Israeli Coalition Building:
There’s (Much) More than the Peace Process
Prof. Sam Lehman-Wilzig
Schusterman Visiting Israeli Scholar, Brown University
The American media may be forgiven for having focused on the national-security / peace process aspects of Israeli party platforms during the recent election campaign, and now during the complex negotiations to form a new government. But if the matter were merely “Right-Left” regarding the Palestinian conflict (Syrian negotiations too), the new government could be formed tomorrow with a coalition of 65 (out of 120) Knesset seats belonging to what is generally called the “national(ist) camp”. However, there is a lot more involved than this centrally salient issue – which is why there are going to be some “surprises” up ahead. Here, then, are some of the other important issues that will complicate the coalition-forming process.
1) Election Reform: I have already written about this issue in a previous post (http://profslw.com/?m=200812 – Dec. 1) and predicted there that this would be an important issue for the coming government. I was “wrong” – it is THE central issue, if one can judge by the pronouncements of almost all the important parties once the election results became clear! Israel simply cannot continue on the path of fragmented politics with elections held once every 30 months or so. Who is against such reform? The smaller parties (e.g. MERETZ; Bayit Yehudi) and the sectoral ones (Arab; SHAS). As the entire right-wing has only 65 seats, this essentially gives SHAS and other smaller right-wing parties veto power over electoral reform – something that Lieberman’s party has clearly said that it will not countenance (it strongly supports electoral reform). Thus, there is very serious disagreement on this critical issue within the right-wing camp.
2) Child Allowance: I have discussed this profoundly important issue in a previous post as well (same URL – Dec. 9). Briefly, SHAS demands the return of the child allowance cuts; both Netanyahu and Lieberman are dead set against it. So once again, it will not be easy at all to get SHAS to join this coalition. Moreover, most of the right-wing parties have a relatively strong capitalist bent, as opposed to SHAS’s Socialist-type of governmental largesse. After having saved the Israeli economy from disaster in 2003 as Finance Minister, Netanyahu will not want to jeopardize his image by going on a spending spree – especially with the economic tsunami hitting the world and catching Israel in its backwash.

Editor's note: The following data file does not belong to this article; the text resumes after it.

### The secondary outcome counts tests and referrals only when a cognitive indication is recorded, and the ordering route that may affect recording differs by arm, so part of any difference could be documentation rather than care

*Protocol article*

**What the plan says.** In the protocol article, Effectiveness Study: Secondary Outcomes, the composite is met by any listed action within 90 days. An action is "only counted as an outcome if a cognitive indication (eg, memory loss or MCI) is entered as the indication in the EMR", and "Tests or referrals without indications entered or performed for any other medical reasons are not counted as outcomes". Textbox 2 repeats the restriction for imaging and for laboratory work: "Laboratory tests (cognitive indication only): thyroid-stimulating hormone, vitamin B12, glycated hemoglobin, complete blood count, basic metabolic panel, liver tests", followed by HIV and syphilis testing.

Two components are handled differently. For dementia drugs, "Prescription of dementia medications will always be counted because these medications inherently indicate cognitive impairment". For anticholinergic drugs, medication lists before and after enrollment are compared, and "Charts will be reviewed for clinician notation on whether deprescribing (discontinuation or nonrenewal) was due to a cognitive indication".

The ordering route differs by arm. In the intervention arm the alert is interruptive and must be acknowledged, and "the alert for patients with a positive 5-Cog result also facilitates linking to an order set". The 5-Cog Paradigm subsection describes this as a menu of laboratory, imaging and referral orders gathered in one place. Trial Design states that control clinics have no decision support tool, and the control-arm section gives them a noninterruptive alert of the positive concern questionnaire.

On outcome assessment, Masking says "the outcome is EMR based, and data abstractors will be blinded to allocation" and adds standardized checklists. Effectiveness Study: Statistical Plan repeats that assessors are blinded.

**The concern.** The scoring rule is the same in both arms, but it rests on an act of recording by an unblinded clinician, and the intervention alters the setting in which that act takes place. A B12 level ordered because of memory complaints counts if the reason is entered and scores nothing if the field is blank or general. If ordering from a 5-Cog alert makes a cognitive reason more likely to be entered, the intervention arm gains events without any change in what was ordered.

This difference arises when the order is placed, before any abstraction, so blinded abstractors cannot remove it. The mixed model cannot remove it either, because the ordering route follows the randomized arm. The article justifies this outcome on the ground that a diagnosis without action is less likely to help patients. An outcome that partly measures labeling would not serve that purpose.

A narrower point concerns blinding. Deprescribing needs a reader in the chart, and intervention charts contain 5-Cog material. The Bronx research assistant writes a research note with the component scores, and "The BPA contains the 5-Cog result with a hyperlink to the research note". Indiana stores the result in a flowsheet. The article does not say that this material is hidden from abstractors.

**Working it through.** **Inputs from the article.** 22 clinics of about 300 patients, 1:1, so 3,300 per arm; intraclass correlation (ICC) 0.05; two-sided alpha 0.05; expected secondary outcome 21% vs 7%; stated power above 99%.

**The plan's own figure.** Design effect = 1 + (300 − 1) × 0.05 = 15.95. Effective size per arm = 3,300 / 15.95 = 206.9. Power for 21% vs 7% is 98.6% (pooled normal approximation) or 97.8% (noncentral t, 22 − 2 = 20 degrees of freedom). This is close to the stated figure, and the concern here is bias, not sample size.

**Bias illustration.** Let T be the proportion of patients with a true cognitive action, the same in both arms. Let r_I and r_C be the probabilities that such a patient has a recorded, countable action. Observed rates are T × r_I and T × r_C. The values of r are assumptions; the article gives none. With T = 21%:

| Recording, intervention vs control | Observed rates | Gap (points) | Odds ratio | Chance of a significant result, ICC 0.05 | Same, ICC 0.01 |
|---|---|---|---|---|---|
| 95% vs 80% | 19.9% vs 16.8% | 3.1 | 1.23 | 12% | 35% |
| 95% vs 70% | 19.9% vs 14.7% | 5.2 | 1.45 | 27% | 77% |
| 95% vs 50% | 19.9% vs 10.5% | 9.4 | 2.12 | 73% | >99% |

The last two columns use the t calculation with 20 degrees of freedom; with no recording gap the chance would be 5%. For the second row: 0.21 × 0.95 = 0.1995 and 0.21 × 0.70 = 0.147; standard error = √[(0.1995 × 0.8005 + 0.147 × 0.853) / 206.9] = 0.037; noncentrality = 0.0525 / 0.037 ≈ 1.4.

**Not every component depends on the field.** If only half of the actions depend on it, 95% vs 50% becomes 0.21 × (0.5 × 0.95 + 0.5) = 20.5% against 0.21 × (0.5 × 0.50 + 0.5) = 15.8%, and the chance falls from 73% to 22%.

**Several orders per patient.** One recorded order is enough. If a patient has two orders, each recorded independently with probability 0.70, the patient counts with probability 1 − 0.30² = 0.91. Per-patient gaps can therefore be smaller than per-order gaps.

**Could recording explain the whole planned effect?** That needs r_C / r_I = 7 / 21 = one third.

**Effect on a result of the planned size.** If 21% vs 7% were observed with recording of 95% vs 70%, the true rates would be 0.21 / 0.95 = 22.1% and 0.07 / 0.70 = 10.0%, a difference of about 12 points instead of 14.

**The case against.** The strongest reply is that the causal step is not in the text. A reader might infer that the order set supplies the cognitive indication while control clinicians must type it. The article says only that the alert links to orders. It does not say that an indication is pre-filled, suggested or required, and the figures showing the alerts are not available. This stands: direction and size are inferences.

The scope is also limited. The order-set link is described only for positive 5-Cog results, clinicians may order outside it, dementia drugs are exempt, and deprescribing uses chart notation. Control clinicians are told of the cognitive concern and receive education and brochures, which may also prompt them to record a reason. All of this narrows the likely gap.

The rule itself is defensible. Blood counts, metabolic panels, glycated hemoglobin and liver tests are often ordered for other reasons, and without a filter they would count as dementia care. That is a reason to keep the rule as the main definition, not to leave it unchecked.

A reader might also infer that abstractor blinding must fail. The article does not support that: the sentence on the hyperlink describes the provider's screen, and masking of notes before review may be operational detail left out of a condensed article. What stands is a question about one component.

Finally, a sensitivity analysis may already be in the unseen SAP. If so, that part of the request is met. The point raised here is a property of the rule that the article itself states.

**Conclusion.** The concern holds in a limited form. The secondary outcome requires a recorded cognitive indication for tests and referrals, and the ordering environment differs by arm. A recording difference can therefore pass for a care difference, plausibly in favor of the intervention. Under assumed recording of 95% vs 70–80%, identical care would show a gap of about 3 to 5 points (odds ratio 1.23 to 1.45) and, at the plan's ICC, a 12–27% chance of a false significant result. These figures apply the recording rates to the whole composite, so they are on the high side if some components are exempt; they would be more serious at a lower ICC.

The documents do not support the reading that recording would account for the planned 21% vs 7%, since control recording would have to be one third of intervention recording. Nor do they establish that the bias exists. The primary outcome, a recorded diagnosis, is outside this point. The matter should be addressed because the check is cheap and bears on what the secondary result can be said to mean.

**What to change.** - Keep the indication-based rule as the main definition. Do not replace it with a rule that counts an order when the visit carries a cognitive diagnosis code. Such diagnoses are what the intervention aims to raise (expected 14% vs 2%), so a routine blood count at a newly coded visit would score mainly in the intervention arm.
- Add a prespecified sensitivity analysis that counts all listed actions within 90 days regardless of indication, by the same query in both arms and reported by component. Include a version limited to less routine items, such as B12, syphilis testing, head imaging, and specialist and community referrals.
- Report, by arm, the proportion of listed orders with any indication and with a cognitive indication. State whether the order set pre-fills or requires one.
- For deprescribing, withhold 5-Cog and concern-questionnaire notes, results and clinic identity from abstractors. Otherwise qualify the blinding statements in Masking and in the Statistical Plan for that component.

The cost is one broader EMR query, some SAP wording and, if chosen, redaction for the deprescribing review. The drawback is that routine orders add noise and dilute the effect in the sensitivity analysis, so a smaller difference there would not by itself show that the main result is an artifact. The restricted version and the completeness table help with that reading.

3) Conversion and Civil Marriage: If there is one issue that Lieberman’s constituency demands to be dealt with immediately, it is the problem of hundreds of thousands of former-Russian “Jews” who need to somehow be formally incorporated into Jewish society through an easier conversion process and/or legislation enabling civil marriage. On the other hand, the ultra-Orthodox parties (SHAS; Yahadut Ha’Torah) have drawn a line in the sand on this issue. Both sides see it as central to the continuation of the Jewish State – the Russian immigrants in order to strengthen the State with more “newly minted” Jews; the ultra-orthodox by maintaining Jewish “purity” through conversion exclusively by way of the traditional (and very arduous) process. One should also keep in mind the personal animosity that this election campaign engendered, with SHAS’s spiritual leader Rav Ovadia Yosef lambasting Lieberman’s supporters for their “pig-eating tendencies”.
Therefore, left to their own devices, Netanyahu and Livni have the task of squaring the circle inside a triangle – an almost insuperable task without combining forces to form the core of the new coalition. If, on the other hand, they form the government’s foundational structure with their collective 55 seats, perhaps also adding Lieberman’s 15 seats to reach 70 in total, then they can turn to the other right-wing parties with a “take it or leave it” offer – and be certain that enough of the smaller parties will swallow hard and accept the Likud-Kadima(-Lieberman) principles of government that will call for election reform, civil marriage, and economic sanity. And if the smaller parties refuse? Even a coalition of 70 seats with three parties is more than enough to maintain a somewhat stable government for the foreseeable future, and certainly more stable than a 65 seat “right-wing” coalition spread over six parties!
Feb. 11, 2009